By Houria Chouhab, HAF-F2F Volunteer Technical and Field Assistant
The F2F local volunteer conducting training for AJIAL co-op and other farmers. Photo credit: Houria Chouhab/HAF
On July 18, the High Atlas Foundation’s (HAF’s) USAID Program Farmer-to-Farmer (F2F) team drove all the way from Marrakech to the Oriental Region, accompanied by the F2F local volunteer, Najoua Abdi-Sallam, in order to conduct a workshop for the benefit of AJIAL Cooperative in Bni Guil Commune (Figuig Province).
AJIAL Co-op raises domestic animals (sheep and goats), which are known in Morocco for their good quality, and the training conducted for them was about how to manage the organizational operations within this cooperative. The F2F team was warmly welcomed by the cooperative’s members, who served a delicious meal as a way of demonstrating their gratitude for this training.
Both groups discussed the different axes of the training and how it will help to deal with internal and external issues encountered during daily activities of the cooperative. The HAF team was informed that other co-op members and farmers would like to benefit from such training, and the idea of spreading knowledge to more people was well received by the team.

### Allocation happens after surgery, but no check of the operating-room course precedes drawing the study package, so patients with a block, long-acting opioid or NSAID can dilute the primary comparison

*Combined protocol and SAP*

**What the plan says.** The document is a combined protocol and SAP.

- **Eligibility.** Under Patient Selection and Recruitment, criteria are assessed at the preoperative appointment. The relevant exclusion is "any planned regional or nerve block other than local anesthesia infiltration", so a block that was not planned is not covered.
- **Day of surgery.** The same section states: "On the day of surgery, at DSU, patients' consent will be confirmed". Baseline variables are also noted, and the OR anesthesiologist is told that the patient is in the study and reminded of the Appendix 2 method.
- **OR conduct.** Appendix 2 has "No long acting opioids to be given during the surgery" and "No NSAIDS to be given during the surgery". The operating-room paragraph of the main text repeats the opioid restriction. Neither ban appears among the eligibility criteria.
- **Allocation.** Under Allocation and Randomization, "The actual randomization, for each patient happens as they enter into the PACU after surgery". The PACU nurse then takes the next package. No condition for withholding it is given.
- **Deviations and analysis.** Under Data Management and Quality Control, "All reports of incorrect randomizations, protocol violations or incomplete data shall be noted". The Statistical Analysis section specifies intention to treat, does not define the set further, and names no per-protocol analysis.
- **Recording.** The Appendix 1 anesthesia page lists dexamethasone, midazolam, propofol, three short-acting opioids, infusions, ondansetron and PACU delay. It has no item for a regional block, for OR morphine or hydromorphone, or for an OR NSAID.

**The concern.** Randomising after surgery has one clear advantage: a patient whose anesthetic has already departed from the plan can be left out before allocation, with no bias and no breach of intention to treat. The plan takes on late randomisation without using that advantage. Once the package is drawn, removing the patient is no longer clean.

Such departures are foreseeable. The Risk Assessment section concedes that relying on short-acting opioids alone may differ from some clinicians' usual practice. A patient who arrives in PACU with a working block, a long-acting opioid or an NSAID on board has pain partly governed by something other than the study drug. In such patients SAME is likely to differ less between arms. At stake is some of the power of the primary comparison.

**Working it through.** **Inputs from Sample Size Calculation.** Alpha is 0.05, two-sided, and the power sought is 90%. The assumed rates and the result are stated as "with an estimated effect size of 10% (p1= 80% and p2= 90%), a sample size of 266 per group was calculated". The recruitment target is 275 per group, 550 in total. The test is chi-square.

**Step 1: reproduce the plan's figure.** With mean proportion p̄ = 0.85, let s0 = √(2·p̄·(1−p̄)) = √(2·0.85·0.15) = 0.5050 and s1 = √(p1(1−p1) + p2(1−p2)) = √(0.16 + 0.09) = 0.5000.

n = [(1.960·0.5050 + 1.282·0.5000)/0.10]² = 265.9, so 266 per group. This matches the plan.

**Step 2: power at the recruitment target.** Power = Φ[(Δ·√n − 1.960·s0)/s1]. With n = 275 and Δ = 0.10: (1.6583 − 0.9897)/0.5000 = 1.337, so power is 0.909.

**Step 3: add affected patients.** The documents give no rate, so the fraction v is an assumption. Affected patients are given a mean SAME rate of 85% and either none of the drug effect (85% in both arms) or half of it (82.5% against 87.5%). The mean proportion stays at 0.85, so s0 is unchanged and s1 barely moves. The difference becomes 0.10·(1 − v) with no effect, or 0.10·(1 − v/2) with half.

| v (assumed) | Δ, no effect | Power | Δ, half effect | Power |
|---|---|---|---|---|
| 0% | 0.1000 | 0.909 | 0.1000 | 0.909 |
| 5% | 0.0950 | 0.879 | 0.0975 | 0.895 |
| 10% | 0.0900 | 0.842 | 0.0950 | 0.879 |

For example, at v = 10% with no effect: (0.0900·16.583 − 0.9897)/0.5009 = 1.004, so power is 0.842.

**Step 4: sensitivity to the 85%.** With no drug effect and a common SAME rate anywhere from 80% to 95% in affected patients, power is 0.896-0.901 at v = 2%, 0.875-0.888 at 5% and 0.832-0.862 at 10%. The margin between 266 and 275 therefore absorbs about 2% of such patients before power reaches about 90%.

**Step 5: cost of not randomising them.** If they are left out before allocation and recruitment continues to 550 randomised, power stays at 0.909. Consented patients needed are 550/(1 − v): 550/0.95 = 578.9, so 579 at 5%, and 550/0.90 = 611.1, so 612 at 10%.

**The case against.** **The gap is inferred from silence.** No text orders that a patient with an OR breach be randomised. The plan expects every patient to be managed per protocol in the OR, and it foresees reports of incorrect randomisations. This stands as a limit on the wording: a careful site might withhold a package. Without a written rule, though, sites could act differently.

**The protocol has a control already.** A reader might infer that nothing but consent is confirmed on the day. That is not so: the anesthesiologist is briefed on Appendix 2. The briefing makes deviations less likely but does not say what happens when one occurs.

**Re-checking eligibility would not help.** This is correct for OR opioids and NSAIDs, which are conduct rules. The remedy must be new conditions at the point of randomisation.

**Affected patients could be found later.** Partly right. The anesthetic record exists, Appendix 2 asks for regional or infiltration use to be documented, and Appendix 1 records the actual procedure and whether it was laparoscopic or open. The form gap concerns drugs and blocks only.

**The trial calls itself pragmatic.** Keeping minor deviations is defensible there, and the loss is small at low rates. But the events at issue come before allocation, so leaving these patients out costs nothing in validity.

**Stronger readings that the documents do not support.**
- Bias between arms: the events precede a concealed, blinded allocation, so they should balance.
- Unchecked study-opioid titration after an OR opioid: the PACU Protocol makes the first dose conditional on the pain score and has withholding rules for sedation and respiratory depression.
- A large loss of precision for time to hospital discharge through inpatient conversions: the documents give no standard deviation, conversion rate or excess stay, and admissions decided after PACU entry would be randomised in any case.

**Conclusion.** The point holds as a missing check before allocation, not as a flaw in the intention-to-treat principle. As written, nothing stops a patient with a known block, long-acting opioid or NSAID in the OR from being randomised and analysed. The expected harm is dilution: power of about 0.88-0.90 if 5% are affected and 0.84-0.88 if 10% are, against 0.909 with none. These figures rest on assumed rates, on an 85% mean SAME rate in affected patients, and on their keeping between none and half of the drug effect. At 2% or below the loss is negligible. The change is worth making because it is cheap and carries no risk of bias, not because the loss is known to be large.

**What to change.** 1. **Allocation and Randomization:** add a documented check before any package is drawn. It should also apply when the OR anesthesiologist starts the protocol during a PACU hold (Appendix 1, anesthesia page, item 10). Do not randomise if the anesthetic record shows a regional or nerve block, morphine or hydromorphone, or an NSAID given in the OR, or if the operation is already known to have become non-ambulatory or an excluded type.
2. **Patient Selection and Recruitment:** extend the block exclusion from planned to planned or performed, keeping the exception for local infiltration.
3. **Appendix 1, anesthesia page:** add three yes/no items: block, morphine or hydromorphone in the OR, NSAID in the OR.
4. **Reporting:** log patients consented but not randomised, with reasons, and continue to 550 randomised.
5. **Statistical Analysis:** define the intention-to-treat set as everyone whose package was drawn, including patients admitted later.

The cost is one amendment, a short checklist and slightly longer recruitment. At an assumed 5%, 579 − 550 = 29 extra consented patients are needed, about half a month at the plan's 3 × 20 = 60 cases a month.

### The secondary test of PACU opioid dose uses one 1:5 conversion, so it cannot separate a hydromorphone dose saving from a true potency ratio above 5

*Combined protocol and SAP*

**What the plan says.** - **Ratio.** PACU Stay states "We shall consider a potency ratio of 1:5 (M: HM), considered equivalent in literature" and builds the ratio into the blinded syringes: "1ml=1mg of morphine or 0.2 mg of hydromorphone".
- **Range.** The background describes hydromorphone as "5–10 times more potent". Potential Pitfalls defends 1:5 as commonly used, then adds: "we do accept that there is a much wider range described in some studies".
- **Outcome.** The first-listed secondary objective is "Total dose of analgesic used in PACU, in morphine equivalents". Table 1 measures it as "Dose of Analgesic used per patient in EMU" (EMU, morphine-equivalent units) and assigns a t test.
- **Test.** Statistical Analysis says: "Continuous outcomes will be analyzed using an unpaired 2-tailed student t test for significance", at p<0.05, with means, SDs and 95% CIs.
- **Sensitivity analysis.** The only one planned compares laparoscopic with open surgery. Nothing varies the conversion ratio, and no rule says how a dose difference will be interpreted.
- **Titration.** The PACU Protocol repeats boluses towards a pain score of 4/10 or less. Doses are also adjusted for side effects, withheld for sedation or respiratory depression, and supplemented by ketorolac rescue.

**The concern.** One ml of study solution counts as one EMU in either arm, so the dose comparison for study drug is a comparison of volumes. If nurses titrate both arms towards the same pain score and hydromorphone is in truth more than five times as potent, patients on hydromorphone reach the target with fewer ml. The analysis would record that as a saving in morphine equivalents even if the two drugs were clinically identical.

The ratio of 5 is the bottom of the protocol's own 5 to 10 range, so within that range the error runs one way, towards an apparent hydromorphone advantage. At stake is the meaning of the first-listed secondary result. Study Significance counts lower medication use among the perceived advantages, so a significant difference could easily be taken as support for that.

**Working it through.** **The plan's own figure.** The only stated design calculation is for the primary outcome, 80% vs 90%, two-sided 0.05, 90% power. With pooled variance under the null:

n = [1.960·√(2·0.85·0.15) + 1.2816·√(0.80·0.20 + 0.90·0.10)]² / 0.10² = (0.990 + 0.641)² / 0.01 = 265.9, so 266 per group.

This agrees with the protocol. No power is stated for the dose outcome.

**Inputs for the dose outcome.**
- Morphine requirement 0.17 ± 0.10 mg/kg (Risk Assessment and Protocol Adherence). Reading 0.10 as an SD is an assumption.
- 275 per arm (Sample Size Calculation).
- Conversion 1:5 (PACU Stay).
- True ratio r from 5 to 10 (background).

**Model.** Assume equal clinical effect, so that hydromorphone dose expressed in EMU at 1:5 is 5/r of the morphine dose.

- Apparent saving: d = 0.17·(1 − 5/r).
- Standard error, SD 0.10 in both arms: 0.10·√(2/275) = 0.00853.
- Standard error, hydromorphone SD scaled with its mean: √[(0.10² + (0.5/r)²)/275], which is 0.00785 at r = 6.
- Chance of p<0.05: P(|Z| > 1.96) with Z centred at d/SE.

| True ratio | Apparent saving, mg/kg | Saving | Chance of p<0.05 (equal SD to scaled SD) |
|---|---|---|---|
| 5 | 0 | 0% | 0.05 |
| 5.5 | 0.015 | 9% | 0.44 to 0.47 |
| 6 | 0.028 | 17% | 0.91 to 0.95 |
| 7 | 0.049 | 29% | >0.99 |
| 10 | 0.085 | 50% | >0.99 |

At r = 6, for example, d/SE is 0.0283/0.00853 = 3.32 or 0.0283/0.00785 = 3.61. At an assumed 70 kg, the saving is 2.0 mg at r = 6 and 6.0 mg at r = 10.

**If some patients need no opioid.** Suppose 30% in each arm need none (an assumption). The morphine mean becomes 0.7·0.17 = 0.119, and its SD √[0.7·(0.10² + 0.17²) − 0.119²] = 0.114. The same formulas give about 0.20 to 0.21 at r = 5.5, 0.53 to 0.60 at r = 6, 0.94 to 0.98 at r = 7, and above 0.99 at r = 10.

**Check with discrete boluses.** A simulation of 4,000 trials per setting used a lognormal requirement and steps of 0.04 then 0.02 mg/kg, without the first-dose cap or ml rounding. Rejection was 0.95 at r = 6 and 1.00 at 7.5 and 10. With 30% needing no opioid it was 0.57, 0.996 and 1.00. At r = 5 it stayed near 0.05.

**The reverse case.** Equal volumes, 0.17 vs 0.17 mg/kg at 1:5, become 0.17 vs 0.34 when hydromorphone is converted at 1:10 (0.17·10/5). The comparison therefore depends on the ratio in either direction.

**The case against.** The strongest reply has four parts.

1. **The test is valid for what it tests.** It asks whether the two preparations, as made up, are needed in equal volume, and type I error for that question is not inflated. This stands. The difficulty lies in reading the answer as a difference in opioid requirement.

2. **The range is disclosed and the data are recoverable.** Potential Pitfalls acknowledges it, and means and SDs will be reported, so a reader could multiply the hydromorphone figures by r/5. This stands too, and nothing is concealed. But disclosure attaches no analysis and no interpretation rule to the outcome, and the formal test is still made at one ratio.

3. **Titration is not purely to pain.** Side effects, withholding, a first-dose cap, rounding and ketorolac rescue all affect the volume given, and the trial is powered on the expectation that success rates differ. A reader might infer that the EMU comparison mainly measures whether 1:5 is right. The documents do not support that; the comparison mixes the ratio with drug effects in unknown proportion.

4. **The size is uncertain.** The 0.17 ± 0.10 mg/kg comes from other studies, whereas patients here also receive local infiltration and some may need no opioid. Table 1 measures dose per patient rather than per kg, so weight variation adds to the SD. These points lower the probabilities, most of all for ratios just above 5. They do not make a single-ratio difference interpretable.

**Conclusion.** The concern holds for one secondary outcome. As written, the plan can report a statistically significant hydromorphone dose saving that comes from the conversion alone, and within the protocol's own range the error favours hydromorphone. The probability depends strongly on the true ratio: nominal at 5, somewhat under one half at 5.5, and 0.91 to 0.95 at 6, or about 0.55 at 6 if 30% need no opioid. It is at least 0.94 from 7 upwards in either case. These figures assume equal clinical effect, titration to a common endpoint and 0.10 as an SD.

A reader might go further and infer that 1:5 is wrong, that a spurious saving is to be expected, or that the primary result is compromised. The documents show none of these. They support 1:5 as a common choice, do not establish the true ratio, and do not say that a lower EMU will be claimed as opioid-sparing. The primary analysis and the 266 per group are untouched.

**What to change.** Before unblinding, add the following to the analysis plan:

The next day, AJIAL Co-op’s members and the other guests joined the workshop and participated with eagerness to learn new things and proceed with their own cooperatives. What caught the team’s attention was the beneficiaries’ punctuality and serious engagement, two qualities that are highly appreciated in cooperatives.
The F2F team and the workshop’s attendees. Photo credit: The F2F local Volunteer/ HAF
The training was an eye-opening experience for the participants, as they were not aware of most of the basic concepts they should know. For most traditionally created cooperatives, what matters most to the members is benefiting from the government’s or other donors’ funds, but they now realize that there are certain steps to follow in order to get to this and other goals. For this reason, the F2F local volunteer explained that they should first work on their business plan and try to meet the government’s standards.
Towards the end of the training, there were some exercises that reinforced what had been learned during this period.
AJIAL Cooperative members and local Bni Guil farmers after training. Photo credit: Lahcen Ait Ouatouch/HAF